White bear cub
Photo by Kathy Jenkins/Whistler-Blackcomb

Experts puzzled by white bear cub discovered in Whistler

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There’s lots of excitement surrounding the newest addition to Whistler’s bear population, but there are questions too.

The white-coated cub, which is around five months old, has been spotted exploring the region with its mother, a well-known black bear who’s lived in Whistler for the past four to five years.

The cub was first discovered two weeks ago by Whistler tour guide Kathy Jenkins. It was then spotted a few days later by Whistler-Blackcomb’s environmental planning manager, Arthur De Jong, who managed to snap a few photos of the cub and its mother together.

Photo by Whistler-Blackcomb/Arthur De Jong

Michael Allen, an independent researcher who studies black bears in the Sea to Sky Corridor, says he’s never seen anything like it.

“After 23 years of research, I have seen cubs ranging black, reddish brown, chocolate brown to blonde (after summer bleaching of coat) but never have I seen in this population, a cub with pelage this light to almost white,” he wrote on Whistler-Blackcomb’s site.

According to reports, biologists are currently trying to determine whether the cub is an albino or Kermode bear, also commonly known as a “spirit bear.”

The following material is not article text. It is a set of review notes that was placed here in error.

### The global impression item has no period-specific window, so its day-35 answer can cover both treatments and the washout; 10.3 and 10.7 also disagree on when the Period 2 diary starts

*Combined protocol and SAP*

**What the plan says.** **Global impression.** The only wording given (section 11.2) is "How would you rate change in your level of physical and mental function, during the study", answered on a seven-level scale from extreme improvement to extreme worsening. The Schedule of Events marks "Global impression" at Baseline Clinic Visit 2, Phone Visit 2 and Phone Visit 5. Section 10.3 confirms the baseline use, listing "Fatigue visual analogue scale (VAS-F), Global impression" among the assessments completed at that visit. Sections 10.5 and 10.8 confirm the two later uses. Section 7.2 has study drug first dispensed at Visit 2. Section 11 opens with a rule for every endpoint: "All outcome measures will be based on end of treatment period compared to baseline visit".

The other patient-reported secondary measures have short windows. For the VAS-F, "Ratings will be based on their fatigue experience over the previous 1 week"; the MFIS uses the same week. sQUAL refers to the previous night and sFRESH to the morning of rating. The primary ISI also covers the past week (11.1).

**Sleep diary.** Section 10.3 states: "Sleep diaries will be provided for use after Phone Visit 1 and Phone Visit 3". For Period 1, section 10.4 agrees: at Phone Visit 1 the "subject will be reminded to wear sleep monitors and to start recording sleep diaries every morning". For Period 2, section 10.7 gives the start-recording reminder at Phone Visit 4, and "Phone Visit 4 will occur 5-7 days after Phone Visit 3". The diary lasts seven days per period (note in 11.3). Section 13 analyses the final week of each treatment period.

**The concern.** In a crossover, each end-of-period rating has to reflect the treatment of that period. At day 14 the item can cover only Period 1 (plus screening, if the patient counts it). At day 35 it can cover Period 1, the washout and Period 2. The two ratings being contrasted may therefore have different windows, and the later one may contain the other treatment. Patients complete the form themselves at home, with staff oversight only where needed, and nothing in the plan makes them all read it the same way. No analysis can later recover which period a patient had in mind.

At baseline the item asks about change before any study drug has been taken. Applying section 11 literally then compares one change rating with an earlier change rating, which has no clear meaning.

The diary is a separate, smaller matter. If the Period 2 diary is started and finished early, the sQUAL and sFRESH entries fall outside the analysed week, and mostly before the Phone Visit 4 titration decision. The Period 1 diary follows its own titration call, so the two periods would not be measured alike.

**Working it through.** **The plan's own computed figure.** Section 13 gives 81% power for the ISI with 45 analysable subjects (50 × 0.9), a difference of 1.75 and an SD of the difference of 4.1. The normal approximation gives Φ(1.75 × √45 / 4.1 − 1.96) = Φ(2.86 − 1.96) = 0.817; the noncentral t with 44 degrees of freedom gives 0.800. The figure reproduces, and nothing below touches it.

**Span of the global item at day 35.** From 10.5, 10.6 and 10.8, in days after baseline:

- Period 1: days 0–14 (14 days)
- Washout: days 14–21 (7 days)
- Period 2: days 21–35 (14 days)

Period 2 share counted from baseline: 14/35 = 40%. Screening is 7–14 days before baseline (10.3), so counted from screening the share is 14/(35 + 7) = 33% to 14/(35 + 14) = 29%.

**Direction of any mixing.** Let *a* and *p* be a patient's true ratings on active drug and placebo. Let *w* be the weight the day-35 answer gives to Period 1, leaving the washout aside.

Although both are the result of recessive genes, an albino has no pigmentation in their body, while a Kermode bear has a white coat, but retains some pigmentation in its eyes and nose.

Photo by Whistler-Blackcomb/Arthur De Jong

Although De Jong told CBC that experts are leaning toward albino, because the cub doesn’t have a black nose or any pigmentation the way a Kermode bear would, Allen isn’t convinced. If it is a spirit bear, it would be the furthest south the species has ever been found. Typically they reside on British Columbia’s north and central coasts.

What we do know for sure is that this cub is unique, which conservation officer Simon Gravel says could create problems for the bear.

“It’s a special bear and will attract a lot of attention,” he told the Vancouver Sun. “The biggest threat to him is human curiosity.”

That’s why Gravel wants to remind people to stay away from the cub, as you should with any bear, and keep it wild.

“Don’t follow the cub or try to approach it to get a selfie. It’s absolutely a bad thing for bears to get comfortable with humans.”

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